San Diego’s Eventful Looks to Put Consumers in Charge, with Backward Glance at eBay

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the entire warehouse of music archives.” With Demand it, Glazier says Eventful is offering a way to democratize the process that Joni Mitchell once described as “stoking the star maker machinery behind the popular song.”

“Demand it empowers consumers to be able to influence the location and—or—content of entertainment and events,” Glazier says. “From a consumer’s perspective, you’re able to demand the content you want. And from the point of view of 100,000 musicians, filmmakers, exhibitors, politicians, authors, comedians, performers, you can use Demand it to gather data about where they should perform. In other words, it helps artists sell tickets.”

Unlike social marketing agencies that look outward, Eventful’s Lehman writes in an e-mail, “We’re tapping fans in our own community…People are waiting to hear from us so they can participate.”

For example, Lehman says Eventful’s approach helped more than 1.5 million consumers influence the distribution strategy of a motion picture for the first time after Paramount Pictures acquired rights to the 2007 independent film “Paranormal Activity.” The ’70s rock band KISS used Eventful’s Demand it feature to determine a nostalgia tour, based purely on the 50 cities with the highest consumer demand. In a second tour, KISS announced plans to play in 22 markets, and used Demand it to let fans in each market determine which local band would open the show.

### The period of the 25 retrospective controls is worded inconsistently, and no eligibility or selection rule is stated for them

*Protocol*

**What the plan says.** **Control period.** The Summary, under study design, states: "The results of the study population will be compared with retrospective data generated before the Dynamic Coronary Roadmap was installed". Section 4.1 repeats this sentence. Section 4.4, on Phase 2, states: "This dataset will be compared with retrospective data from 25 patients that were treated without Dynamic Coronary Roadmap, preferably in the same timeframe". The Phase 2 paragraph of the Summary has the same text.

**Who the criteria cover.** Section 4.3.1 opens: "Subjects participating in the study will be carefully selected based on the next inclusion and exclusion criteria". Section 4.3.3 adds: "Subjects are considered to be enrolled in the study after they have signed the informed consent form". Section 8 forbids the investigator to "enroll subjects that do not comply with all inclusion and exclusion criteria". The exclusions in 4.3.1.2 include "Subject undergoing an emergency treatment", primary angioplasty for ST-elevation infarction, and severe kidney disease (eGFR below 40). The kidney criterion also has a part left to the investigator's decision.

“Fifteen years ago, the Internet was the information superhighway, but it was one way,” Glazier says. It’s become more and more interactive, and there’s now a generation of 18- to 30-year-olds who have grown up with the Internet. There is not just an expectation, but almost a sense of entitlement that the Web is not just there to inform and entertain them, but to help them impact the world around them.”

It is a continuation of the kind of interactivity that eBay ignited 16 years ago. As Glazier puts it, “eBay is part of my digital DNA. They had a marketing slogan, ‘Shop Victoriously.’ You weren’t just buying something. You won! And Demand it conveys a similar sense of empowerment.”

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Bruce V. Bigelow is the editor of Xconomy San Diego. You can e-mail him at bbigelow@xconomy.com or call (619) 669-8788 Follow @bvbigelow

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